ePostcard #112: Builders and Renters (Tierra del Fuego & Patagonia)

by | Nov 2, 2020 | 4 comments

ePostcard #112: Builders and Renters (Tierra del Fuego & Patagonia)  

In the mountains where I live in Colorado, one of my favorite springtime traditions was visiting an elegant ponderosa pine snag on the ridge above my home, where generations of woodpeckers and flickers had excavated multiple nesting holes. Over the years, these holes had become “community housing” for several species of cavity-nesting birds. Decades of observations, which ended when this venerable snag lost its top in a windstorm, revealed that these cavities were “rented” by a changing cast of characters—northern pygmy-owls, mountain bluebirds, tree swallows, house wrens, red-breasted nuthatches, and several other secondary cavity-nesting species. Some years as many as three of the snag’s cavities were occupied at the same time by different species. Just a few years ago, as the winter sun was setting, I was fortunate to see at least a dozen pygmy nuthatches disappearing into the snag’s remaining cavity, which I presumed was now serving as a communal night roost for these diminutive birds. Snags like this are in high demand and provide essential habitat for approximately one quarter of all breeding birds in the western coniferous forests of North America. 

I can only imagine what it might be like to watch a Magellanic woodpecker excavating its cavity nest, with its sturdy tail feathers fanned out against the trunk to provide support and its head a blur as the bill hammers away, wood chips flying in all directions. When the builder is finished, the cavity hole’s horizontal entrance is just large enough for an adult woodpecker to enter and leads to an interior chamber with a platform nest for rearing young or for night roosting. The Magellanic and Patagonian temperate forests of southern Chile and adjacent Argentina are home to a unique fauna that includes several endemic animal species, including the Magellanic woodpecker, rufous-legged owl, and the tiny arboreal marsupial, monito del monte. As primary cavity-nesters, the lives of Magellanic woodpeckers revolve around old-growth southern beech (Nothofagus spp.) forests, which provide an abundance of snags and mature trees in the early stages of tissue decay and heart rot. Natural cavities develop over time from fungal decay and wood-boring insects, as well as by physical damage caused by fire and wind. Heart rot may sound dire, but this fungus-born disease generally does not kill the tree. Heart rot leaves the sapwood (conductive tissue) alive, effectively shielding the cavity nest from the elements, much like weather-proof siding on a house. I have often observed woodpeckers and flickers tap-tap-tapping on trees and flaking off bark as they prospect for patches of rot-weakened wood, either for easier access to wood-boring insects or for potential natural cavities that give the excavators a head start in hole construction.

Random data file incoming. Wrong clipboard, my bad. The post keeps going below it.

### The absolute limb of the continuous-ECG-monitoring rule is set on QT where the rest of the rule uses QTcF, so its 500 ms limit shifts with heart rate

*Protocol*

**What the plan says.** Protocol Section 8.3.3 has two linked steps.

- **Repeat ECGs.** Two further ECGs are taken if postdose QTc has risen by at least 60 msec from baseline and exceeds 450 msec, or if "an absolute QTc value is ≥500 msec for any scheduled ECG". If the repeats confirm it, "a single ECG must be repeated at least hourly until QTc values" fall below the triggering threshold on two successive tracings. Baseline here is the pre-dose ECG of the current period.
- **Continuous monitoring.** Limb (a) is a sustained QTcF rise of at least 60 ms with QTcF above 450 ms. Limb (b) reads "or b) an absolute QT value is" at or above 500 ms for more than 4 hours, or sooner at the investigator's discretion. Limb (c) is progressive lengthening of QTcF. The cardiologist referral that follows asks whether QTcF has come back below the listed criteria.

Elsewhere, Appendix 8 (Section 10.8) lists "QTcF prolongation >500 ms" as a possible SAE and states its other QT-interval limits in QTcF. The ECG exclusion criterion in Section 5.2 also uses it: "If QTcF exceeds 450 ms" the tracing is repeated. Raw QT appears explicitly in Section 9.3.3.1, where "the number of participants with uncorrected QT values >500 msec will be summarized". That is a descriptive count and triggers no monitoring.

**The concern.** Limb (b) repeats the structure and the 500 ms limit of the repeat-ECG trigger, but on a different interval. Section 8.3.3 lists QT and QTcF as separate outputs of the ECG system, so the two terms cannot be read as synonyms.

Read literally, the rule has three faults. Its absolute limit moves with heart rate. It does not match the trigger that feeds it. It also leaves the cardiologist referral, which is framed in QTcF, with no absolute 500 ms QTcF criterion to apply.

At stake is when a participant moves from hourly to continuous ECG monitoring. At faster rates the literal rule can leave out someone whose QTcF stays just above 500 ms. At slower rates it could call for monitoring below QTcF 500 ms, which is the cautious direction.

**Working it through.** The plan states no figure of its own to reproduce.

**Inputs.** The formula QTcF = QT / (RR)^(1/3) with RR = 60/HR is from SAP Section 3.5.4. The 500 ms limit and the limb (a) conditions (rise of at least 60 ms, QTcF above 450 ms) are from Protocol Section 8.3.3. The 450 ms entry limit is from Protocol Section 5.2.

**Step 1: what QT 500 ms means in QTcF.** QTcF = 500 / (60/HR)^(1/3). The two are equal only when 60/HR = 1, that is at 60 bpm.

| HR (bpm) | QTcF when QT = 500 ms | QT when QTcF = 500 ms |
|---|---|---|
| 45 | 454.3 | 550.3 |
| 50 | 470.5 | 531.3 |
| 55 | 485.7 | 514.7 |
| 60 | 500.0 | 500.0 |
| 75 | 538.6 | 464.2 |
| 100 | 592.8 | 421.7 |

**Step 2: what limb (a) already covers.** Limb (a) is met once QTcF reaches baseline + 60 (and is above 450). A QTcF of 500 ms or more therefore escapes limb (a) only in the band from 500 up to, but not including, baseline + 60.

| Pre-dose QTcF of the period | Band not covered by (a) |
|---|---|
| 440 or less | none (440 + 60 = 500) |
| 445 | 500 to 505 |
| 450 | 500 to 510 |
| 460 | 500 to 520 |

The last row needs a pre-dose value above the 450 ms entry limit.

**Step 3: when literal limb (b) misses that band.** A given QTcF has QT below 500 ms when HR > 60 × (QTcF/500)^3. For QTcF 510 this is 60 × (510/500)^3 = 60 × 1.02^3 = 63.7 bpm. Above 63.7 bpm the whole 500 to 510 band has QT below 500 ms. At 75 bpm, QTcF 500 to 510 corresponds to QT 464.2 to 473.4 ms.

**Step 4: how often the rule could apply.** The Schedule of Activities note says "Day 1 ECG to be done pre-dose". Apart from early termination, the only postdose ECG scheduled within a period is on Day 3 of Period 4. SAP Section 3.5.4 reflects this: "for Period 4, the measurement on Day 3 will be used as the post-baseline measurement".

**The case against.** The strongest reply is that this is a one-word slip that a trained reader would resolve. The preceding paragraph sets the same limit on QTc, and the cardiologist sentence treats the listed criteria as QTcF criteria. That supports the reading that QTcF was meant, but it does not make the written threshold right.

In addition to nesting habitat, snags provide an abundant source of insect food for both primary and secondary cavity nesters. Although Magellanic woodpeckers are mainly insectivorous, preying chiefly on the larvae of wood-boring insects, they also consume fruits, phloem sap, and even small vertebrates such as small mammals, lizards, and the eggs and nestlings of smaller birds. In Tierra del Fuego, Magellanic woodpeckers often create a grid-lke patch of phloem sap-wells by pecking into the succulent cambium of young Nothofagus trees (especially N. betuloides). These sap wells are often conveniently situated close to their nest sites, and at least three other bird species take advantage of these sap wells, including austral parakeets, Patagonian sierra-finches and white-crested elaenias. The abundance of these species observed in areas with sap wells suggests yet another example of the many ways in which the Magellanic woodpecker’s role as a keystone species provides essential “ecosystem services” for forest-dwelling animals. 

The subantarctic Magallanic evergreen rainforest ecoregion, which runs along the Chilean Pacific Coast from Golfo de Penas (48º S) to Cape Horn (56º S), has been identified as one of the 37 most pristine areas in the world. Omora Ethnobotanical Park is located on Navarino Island in Chilean Tierra del Fuego, in the vibrant heart of the Cape Horn Biosphere Reserve. The Omora research center attracts scientists from all over the world and specializes in providing longterm research opportunities focused on biodiversity, conservation biology and climate change. The park provides a network of trails through forests of southern beech, including lenga, nirre, and coihue trees.